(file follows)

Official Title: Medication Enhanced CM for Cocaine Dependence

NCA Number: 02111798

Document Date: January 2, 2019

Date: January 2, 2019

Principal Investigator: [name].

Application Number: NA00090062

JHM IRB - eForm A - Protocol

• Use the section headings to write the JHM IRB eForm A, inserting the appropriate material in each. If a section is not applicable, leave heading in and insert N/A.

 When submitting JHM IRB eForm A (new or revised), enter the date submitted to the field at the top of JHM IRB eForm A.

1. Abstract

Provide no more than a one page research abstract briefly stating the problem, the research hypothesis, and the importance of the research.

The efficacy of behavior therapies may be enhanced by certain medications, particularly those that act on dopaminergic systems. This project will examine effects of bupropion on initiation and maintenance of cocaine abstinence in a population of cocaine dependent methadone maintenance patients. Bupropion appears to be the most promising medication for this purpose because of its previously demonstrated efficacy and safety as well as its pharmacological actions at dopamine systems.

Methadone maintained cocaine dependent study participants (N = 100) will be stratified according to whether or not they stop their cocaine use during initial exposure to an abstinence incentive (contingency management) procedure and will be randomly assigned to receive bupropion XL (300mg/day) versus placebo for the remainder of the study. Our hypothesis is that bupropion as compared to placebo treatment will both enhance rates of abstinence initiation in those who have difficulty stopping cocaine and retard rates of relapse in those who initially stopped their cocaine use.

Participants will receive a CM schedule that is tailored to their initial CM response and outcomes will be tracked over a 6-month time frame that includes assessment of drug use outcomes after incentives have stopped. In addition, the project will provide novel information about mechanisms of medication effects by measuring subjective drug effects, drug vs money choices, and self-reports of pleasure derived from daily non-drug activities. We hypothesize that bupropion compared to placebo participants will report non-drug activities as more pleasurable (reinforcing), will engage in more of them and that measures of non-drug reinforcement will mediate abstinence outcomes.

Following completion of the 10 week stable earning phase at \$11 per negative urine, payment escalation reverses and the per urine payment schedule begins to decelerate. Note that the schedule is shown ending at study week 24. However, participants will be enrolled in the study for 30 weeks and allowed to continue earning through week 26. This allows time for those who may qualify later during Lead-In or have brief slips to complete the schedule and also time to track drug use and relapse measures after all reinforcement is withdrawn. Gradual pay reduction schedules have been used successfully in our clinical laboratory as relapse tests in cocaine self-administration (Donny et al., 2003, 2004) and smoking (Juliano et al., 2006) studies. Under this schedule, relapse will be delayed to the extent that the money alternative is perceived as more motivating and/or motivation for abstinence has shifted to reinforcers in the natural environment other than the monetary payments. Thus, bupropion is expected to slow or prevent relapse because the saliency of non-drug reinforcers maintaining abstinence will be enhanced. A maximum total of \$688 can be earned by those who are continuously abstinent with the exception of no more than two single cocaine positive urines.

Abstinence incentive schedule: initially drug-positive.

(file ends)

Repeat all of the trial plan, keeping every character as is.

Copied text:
Official Title: Medication Enhanced CM for Cocaine Dependence

NCA Number: 02111798

Document Date: January 2, 2019

Date: January 2, 2019

Principal Investigator: [name].

Application Number: NA00090062

JHM IRB - eForm A - Protocol

• Use the section headings to write the JHM IRB eForm A, inserting the appropriate material in each. If a section is not applicable, leave heading in and insert N/A.

 When submitting JHM IRB eForm A (new or revised), enter the date submitted to the field at the top of JHM IRB eForm A.

1. Abstract

Provide no more than a one page research abstract briefly stating the problem, the research hypothesis, and the importance of the research.

The efficacy of behavior therapies may be enhanced by certain medications, particularly those that act on dopaminergic systems. This project will examine effects of bupropion on initiation and maintenance of cocaine abstinence in a population of cocaine dependent methadone maintenance patients. Bupropion appears to be the most promising medication for this purpose because of its previously demonstrated efficacy and safety as well as its pharmacological actions at dopamine systems.

Methadone maintained cocaine dependent study participants (N = 100) will be stratified according to whether or not they stop their cocaine use during initial exposure to an abstinence incentive (contingency management) procedure and will be randomly assigned to receive bupropion XL (300mg/day) versus placebo for the remainder of the study. Our hypothesis is that bupropion as compared to placebo treatment will both enhance rates of abstinence initiation in those who have difficulty stopping cocaine and retard rates of relapse in those who initially stopped their cocaine use.

Participants will receive a CM schedule that is tailored to their initial CM response and outcomes will be tracked over a 6-month time frame that includes assessment of drug use outcomes after incentives have stopped. In addition, the project will provide novel information about mechanisms of medication effects by measuring subjective drug effects, drug vs money choices, and self-reports of pleasure derived from daily non-drug activities. We hypothesize that bupropion compared to placebo participants will report non-drug activities as more pleasurable (reinforcing), will engage in more of them and that measures of non-drug reinforcement will mediate abstinence outcomes.

Following completion of the 10 week stable earning phase at \$11 per negative urine, payment escalation reverses and the per urine payment schedule begins to decelerate. Note that the schedule is shown ending at study week 24. However, participants will be enrolled in the study for 30 weeks and allowed to continue earning through week 26. This allows time for those who may qualify later during Lead-In or have brief slips to complete the schedule and also time to track drug use and relapse measures after all reinforcement is withdrawn. Gradual pay reduction schedules have been used successfully in our clinical laboratory as relapse tests in cocaine self-administration (Donny et al., 2003, 2004) and smoking (Juliano et al., 2006) studies. Under this schedule, relapse will be delayed to the extent that the money alternative is perceived as more motivating and/or motivation for abstinence has shifted to reinforcers in the natural environment other than the monetary payments. Thus, bupropion is expected to slow or prevent relapse because the saliency of non-drug reinforcers maintaining abstinence will be enhanced. A maximum total of \$688 can be earned by those who are continuously abstinent with the exception of no more than two single cocaine positive urines.

Abstinence incentive schedule: initially drug-positive.